Thursday, November 22, 2007

Moment of reflection on our finest

All right folks, I admit Ottawa Beige is not an ideal soapbox to comment on the burning...pardon me, electrifying, issues of the day, and that I rarely wade into debate that has something to do with the police.

I've been a spectator to the Taser use controversy just like most of us have been. I do not have background in crime prevention or crowd control although I know enough kung fu to seriously disable an unarmed attacker. I also do not buy into the 'cop-hating' subculture that's rife out there, in some communities, especially south of the 49th and in the demi-monde of gangsta hip-hop - nor do I have frequent fantasies of being some kind of a Judge Dredd figure. Never been unfairly arrested or had an altercation with the cops and only spent one evening at a station, years ago for a suspected DUI...and got released, with an apology and a cab fare home. So, my opinions are the regular white dude opinions.

In order to have a balanced discussion on this hot-button topic, I say let's get a few facts straight and establish a couple of baseline conditions.

One, police officers of all stripes need adequate protection and response capability. Too many RCMPs and other officers have been dying in line of duty lately. Overwhelming response to a threatening situation is actually one of the longest-standing principles of police intervention - subdue or take down a person who is threatening or uncooperative, or who might have a weapon. It's been happening for ages.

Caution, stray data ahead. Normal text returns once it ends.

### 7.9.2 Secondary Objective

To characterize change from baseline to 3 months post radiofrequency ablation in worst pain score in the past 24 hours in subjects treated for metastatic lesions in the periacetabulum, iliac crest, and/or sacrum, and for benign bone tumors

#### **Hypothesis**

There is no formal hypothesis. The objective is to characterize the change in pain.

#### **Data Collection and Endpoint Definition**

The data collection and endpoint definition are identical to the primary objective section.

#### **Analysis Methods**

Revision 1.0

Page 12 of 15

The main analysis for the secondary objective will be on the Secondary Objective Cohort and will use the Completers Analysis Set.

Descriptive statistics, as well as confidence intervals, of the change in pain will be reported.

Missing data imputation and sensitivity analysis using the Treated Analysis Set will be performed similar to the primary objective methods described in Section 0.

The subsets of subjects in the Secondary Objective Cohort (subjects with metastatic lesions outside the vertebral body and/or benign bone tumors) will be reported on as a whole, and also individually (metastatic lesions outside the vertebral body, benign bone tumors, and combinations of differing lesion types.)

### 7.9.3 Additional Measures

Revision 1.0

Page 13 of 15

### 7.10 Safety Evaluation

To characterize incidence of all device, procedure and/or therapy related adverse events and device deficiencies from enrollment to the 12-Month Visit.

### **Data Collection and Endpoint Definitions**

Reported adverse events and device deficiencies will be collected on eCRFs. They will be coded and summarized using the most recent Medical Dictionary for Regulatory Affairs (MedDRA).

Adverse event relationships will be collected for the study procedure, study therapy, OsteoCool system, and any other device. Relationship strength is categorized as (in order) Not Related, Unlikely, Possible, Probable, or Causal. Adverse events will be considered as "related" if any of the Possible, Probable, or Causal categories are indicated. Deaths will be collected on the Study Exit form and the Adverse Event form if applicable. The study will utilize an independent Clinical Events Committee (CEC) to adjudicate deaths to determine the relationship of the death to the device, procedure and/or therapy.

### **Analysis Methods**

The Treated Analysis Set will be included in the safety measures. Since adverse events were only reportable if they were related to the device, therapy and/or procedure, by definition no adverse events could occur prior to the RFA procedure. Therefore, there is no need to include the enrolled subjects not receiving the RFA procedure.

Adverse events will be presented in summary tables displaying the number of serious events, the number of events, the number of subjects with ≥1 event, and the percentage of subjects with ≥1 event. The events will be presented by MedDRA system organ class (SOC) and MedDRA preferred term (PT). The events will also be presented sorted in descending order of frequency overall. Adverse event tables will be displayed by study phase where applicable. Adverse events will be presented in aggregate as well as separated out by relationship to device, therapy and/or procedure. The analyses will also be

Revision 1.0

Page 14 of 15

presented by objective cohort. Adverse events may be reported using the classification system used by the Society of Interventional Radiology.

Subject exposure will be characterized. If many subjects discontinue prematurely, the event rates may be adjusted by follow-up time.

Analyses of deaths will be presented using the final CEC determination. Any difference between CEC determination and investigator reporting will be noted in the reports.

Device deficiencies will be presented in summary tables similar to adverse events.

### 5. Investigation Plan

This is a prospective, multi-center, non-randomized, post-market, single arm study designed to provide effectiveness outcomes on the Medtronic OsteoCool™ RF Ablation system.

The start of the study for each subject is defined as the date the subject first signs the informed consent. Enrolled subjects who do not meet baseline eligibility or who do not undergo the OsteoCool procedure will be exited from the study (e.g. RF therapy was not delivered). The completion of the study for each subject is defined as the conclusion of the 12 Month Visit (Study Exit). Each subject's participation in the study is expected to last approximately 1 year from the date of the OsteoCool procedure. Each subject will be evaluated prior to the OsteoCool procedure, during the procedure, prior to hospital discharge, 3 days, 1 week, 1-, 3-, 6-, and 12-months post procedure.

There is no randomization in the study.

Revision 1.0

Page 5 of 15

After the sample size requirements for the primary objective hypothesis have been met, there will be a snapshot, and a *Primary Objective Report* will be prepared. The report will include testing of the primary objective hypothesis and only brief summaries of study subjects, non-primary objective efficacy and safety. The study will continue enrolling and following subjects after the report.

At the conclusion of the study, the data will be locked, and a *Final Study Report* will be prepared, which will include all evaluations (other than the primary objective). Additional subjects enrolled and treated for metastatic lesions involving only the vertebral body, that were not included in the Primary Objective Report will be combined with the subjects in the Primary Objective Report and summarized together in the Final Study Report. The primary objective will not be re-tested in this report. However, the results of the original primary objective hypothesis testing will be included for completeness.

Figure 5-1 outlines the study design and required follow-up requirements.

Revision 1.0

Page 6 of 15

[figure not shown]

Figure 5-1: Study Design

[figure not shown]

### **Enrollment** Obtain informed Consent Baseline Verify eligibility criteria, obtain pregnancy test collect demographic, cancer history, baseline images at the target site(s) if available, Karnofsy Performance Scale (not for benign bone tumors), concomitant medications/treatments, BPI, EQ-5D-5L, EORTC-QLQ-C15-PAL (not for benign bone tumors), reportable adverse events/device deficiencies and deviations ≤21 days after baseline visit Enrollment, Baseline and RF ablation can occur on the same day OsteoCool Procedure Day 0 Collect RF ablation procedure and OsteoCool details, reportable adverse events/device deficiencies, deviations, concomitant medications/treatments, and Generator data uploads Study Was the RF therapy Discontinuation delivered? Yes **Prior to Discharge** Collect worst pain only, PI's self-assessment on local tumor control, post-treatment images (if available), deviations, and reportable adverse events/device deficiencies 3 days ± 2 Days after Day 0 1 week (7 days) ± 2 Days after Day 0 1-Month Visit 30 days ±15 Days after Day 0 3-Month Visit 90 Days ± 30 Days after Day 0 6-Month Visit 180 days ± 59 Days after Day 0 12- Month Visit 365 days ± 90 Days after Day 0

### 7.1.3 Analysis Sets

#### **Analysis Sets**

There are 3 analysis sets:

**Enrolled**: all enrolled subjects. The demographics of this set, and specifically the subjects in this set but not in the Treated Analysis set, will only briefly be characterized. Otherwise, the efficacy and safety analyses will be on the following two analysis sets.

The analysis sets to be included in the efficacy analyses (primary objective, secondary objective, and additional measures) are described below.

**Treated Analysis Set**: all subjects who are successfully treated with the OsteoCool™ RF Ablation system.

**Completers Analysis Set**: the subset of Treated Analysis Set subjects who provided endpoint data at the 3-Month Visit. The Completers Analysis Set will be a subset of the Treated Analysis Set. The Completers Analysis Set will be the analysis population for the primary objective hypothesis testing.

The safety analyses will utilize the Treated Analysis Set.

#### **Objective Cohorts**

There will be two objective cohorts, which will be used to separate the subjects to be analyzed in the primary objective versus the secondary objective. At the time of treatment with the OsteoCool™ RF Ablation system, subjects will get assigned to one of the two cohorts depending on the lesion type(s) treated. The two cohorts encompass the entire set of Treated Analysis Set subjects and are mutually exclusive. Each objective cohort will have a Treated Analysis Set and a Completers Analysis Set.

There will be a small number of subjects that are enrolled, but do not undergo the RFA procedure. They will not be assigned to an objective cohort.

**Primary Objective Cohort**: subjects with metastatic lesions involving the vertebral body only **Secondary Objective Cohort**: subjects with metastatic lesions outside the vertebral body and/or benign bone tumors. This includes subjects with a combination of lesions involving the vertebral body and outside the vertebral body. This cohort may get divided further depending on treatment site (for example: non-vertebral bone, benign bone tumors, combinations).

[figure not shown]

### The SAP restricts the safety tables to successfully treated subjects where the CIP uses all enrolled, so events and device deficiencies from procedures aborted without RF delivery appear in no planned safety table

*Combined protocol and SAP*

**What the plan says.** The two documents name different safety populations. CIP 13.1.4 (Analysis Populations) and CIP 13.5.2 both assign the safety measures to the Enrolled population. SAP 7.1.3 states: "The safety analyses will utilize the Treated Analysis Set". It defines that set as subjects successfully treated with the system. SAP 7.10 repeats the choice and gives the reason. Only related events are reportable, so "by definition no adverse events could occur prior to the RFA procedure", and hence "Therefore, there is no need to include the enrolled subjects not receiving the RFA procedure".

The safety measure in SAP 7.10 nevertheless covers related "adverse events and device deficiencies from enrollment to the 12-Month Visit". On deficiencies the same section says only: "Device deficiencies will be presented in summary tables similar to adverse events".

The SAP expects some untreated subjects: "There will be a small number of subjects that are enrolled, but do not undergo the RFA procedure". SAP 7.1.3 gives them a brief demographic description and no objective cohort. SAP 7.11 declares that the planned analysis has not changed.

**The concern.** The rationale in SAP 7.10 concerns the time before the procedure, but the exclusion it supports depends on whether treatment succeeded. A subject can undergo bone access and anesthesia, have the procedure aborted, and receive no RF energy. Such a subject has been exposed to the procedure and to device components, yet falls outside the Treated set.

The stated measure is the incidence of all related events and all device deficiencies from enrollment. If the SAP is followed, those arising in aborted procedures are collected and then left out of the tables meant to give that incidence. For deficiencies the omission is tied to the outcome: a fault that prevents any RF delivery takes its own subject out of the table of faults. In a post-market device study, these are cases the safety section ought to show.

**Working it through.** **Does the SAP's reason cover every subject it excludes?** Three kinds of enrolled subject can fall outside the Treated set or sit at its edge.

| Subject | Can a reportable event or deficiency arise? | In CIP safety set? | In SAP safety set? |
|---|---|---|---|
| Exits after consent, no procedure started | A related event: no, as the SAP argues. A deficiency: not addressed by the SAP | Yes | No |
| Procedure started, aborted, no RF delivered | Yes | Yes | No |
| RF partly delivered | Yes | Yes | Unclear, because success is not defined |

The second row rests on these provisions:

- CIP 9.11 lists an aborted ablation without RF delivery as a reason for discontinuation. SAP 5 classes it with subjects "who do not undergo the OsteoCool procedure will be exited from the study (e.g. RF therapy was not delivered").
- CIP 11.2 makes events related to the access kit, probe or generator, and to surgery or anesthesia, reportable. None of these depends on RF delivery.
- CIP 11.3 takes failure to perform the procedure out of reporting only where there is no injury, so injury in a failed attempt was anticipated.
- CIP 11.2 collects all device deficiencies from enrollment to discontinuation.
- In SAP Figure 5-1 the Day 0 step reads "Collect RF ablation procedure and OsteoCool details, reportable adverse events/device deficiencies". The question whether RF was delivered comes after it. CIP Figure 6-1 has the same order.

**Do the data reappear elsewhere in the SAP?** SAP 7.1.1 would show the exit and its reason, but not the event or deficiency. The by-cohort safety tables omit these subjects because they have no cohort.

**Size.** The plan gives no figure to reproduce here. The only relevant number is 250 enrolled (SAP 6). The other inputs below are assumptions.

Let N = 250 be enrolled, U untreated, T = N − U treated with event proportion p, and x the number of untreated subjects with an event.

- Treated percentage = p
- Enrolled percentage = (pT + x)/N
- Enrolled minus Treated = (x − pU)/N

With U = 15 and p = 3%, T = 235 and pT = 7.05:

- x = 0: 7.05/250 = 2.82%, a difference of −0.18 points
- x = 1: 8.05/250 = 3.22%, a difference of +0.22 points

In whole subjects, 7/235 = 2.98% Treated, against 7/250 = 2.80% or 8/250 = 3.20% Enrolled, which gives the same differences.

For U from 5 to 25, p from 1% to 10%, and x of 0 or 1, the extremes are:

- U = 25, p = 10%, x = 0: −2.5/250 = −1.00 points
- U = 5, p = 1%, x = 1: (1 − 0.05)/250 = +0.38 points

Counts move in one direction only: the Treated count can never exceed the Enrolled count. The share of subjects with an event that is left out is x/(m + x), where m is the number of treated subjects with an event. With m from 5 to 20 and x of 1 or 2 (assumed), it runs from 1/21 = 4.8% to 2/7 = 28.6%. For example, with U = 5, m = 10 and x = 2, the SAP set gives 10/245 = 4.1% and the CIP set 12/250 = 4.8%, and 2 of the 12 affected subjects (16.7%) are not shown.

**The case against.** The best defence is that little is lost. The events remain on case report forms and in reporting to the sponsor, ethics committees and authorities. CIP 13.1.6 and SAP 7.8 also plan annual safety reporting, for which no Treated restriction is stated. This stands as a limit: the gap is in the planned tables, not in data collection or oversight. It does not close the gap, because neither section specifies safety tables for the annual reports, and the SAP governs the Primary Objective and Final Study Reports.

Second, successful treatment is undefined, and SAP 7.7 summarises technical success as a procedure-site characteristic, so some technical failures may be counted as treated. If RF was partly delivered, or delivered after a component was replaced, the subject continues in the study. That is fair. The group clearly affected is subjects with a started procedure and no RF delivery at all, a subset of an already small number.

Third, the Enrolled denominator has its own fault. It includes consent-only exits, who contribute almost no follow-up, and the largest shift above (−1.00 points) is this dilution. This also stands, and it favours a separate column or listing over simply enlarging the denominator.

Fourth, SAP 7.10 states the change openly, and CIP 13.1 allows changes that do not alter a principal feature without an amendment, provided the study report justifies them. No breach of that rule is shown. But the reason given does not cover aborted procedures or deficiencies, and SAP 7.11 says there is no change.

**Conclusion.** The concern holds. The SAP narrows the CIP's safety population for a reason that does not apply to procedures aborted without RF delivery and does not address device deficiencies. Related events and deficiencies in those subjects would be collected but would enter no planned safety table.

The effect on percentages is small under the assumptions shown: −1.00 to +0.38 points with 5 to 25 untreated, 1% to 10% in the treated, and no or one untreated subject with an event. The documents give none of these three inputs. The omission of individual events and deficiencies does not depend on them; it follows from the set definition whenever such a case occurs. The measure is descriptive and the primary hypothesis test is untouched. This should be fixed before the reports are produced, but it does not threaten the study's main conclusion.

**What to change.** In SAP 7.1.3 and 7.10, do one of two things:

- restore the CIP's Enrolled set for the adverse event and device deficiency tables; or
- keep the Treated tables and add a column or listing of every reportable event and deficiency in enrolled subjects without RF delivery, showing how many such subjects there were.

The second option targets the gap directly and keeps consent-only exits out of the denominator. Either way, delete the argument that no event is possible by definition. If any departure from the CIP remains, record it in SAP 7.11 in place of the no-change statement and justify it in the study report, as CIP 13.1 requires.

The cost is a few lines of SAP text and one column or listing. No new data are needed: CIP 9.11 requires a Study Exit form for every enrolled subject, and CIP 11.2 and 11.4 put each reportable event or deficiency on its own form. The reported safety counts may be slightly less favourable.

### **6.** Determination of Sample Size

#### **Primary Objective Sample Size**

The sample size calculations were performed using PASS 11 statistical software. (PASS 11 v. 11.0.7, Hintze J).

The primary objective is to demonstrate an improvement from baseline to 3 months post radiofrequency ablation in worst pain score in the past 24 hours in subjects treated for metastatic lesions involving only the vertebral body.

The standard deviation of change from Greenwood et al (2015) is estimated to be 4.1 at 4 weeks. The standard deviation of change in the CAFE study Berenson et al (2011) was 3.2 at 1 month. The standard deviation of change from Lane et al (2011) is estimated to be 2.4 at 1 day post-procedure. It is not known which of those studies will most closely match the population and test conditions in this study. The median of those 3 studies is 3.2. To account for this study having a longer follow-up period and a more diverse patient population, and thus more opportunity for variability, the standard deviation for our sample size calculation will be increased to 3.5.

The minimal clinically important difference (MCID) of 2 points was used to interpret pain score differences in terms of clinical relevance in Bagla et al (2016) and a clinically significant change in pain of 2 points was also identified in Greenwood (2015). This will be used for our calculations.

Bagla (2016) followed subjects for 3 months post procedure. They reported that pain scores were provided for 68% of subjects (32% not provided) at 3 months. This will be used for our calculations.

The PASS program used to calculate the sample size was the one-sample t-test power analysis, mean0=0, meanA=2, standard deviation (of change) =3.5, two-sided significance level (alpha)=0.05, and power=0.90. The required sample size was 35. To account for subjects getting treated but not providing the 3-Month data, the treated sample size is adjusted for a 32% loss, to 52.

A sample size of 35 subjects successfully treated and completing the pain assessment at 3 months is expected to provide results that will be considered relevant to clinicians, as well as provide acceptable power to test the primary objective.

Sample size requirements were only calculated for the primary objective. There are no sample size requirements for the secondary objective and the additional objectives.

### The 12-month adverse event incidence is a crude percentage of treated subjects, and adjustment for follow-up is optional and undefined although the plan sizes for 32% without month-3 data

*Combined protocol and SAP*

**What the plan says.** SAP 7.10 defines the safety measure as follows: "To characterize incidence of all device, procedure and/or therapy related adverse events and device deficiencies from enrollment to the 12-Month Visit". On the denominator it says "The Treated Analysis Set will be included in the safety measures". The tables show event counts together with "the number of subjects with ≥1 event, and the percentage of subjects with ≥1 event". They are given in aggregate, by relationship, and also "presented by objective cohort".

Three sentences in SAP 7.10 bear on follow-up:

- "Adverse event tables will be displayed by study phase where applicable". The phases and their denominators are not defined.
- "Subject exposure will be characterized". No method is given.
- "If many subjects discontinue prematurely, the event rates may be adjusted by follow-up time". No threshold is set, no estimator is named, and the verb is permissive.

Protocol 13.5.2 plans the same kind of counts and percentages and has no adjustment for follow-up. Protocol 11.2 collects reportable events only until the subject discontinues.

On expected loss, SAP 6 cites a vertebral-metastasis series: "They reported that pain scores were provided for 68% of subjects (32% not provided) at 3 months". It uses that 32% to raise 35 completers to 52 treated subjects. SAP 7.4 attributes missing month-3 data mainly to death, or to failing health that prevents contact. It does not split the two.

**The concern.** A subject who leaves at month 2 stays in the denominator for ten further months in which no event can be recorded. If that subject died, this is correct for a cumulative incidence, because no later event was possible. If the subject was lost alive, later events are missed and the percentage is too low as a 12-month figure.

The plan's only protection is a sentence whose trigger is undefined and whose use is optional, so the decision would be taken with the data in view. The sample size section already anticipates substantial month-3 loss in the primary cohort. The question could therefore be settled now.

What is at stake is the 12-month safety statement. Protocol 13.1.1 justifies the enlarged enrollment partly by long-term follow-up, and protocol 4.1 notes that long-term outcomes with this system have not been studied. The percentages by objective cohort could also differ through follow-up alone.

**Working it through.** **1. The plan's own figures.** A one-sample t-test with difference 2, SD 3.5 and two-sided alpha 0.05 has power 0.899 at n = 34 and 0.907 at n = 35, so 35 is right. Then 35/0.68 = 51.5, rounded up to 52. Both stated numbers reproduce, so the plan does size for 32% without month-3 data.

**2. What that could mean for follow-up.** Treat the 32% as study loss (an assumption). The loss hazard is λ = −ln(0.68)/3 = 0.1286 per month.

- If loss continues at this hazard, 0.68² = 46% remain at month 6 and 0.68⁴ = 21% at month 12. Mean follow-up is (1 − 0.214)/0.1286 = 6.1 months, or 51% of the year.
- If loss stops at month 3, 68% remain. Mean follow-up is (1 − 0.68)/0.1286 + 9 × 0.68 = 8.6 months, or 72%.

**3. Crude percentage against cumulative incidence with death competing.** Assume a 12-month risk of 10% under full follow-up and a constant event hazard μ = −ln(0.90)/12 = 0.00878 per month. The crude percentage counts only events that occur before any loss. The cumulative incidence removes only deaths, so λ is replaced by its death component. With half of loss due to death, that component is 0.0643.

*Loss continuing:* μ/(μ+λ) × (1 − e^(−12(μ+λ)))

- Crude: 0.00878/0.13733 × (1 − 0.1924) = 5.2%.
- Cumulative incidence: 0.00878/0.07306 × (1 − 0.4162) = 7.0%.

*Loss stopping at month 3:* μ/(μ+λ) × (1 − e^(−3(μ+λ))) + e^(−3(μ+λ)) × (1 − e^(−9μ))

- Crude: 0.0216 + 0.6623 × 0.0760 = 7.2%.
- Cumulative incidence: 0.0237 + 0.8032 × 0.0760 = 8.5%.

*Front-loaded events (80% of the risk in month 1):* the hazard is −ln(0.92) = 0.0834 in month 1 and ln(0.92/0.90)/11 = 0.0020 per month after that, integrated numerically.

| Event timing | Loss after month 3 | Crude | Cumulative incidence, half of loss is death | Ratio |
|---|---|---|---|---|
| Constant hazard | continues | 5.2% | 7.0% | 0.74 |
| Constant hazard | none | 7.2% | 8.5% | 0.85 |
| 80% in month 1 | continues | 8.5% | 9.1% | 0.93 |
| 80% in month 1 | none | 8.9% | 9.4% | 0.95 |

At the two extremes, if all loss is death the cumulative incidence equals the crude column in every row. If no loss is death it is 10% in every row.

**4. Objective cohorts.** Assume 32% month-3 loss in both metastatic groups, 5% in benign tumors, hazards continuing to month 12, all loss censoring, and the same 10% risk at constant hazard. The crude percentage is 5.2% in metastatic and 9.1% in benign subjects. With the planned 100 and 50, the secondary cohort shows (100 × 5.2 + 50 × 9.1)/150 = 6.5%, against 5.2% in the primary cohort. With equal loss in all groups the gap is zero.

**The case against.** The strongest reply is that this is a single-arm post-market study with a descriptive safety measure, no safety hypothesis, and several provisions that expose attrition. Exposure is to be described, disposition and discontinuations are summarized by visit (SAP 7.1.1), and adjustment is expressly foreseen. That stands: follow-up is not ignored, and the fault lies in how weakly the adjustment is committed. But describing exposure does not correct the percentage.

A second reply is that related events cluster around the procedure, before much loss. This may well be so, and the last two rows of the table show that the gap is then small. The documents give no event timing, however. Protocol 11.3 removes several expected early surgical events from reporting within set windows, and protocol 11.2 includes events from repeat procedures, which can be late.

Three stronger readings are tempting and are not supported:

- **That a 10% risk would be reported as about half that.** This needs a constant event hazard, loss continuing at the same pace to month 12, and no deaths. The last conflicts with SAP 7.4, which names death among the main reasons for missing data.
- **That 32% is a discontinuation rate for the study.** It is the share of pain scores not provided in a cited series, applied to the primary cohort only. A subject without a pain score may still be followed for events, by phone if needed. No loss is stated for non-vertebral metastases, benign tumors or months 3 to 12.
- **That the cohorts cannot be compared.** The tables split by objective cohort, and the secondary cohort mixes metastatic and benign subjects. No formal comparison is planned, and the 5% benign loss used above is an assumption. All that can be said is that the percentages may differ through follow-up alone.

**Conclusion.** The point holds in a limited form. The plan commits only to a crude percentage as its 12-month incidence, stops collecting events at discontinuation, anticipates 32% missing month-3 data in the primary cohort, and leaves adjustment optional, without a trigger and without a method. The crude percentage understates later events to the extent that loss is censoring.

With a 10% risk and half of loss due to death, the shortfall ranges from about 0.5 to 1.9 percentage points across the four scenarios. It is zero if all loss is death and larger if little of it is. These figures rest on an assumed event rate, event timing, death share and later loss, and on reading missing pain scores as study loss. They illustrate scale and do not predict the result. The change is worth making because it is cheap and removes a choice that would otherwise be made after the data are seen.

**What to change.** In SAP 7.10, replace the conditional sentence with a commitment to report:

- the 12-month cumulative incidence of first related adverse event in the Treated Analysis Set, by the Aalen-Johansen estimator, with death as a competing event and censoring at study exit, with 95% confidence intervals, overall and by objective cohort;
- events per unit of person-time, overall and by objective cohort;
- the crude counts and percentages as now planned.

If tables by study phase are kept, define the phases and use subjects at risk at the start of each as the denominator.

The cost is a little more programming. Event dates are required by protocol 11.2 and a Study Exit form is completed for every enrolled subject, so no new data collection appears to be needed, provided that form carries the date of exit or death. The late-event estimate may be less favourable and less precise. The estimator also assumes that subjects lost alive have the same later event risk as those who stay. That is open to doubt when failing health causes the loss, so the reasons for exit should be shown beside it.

Two, electrocuting people is never a 'safe' alternative to firing an actual gun. Yes, it might have much lower odds of actually killing someone than if you fire a bullet into them, but to send a strong electric current through someone is a potentially lethal action, only a step or two away from inducing a heart attack. Countless studies have been done on what the odds are in supposedly 'responsible' Taser use but no one has come forward with figures of what happens when policemen use a stun gun repeatedly on someone, and especially on someone who already has a condition that makes them susceptible to a heart attack.

Three, one can be trigger-happy with a Taser or a similar weapon just as they can be trigger-happy with the real deal. It is not the weapon, it is the person wielding it who is responsible for over-reacting. The old service revolver gets issued with the precaution that it should be fired only when absolutely necessary, when the officer's life is in danger. I wonder what the rules are for electric stun guns and how they compare.

Fourth, when a bunch of RCMPs acting like cowboy extras on the set of a spaghetti western end up killing a distraught, not-quite mentally stable, non-English speaking immigrant, you bet Canada is not going to be in Poland's good books. Not for quite some time. I saw the Polish ambassador at an event this Tuesday...and he is pissed off (as dignified as he might seem), according to reliable sources. If this happened to a Canadian at the Krakow airport, we'd be up in arms, too.

Last but not least, our country's popular image of the RCMP is changing. Not for the better. The innocence we used to collectively have about 'our finest'

So, these are the baseline conditions. I invite our readers to form their own conclusions and theories.

No comments: